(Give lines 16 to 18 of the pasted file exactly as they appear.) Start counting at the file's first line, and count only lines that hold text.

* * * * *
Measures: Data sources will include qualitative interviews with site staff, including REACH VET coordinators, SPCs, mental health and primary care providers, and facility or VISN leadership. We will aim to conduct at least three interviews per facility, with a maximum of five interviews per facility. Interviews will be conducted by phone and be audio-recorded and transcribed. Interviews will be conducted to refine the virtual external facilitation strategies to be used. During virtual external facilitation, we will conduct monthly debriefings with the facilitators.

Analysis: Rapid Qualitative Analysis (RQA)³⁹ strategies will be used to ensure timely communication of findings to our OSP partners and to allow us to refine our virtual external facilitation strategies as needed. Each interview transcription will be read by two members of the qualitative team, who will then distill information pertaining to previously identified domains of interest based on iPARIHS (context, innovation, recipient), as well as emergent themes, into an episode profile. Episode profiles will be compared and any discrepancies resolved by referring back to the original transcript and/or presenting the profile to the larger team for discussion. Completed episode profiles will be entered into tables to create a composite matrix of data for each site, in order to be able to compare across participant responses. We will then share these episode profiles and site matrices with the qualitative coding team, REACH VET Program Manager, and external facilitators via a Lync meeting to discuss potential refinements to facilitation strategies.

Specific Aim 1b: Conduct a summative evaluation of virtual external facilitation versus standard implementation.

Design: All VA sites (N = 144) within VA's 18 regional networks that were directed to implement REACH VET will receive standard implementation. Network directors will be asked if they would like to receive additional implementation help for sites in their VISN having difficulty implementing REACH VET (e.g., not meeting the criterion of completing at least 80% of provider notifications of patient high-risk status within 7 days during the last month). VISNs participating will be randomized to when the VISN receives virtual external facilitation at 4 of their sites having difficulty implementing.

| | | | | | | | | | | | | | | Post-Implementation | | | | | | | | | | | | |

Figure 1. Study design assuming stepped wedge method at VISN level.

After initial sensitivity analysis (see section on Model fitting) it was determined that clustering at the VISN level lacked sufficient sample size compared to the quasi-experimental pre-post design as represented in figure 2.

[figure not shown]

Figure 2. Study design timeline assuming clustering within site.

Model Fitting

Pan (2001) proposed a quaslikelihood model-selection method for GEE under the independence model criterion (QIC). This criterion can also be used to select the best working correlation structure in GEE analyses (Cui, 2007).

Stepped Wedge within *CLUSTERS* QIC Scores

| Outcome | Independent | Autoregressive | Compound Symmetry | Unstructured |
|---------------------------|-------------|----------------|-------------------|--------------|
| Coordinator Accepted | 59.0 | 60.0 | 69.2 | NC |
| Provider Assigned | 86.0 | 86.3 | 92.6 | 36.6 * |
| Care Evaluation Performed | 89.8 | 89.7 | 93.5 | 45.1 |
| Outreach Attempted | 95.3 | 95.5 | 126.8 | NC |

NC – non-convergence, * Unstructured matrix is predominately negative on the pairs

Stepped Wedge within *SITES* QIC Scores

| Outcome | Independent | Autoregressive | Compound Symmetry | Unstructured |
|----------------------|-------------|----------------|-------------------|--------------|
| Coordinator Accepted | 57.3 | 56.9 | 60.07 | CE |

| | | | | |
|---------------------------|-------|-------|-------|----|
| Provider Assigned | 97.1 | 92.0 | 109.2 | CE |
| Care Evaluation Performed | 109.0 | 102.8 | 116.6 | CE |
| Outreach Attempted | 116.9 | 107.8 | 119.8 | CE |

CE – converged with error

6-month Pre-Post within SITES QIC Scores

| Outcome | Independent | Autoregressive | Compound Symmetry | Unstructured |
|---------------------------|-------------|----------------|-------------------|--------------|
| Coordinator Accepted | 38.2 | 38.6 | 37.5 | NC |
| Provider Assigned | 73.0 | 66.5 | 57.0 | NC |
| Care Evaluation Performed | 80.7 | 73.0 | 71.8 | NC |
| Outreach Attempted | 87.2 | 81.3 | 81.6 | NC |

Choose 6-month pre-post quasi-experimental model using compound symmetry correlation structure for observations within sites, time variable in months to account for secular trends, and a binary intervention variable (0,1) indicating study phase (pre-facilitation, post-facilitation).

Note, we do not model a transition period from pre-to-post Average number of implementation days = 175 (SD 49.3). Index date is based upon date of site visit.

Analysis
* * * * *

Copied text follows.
| Provider Assigned | 86.0 | 86.3 | 92.6 | 36.6 * |
| Care Evaluation Performed | 89.8 | 89.7 | 93.5 | 45.1 |
| Outreach Attempted | 95.3 | 95.5 | 126.8 | NC |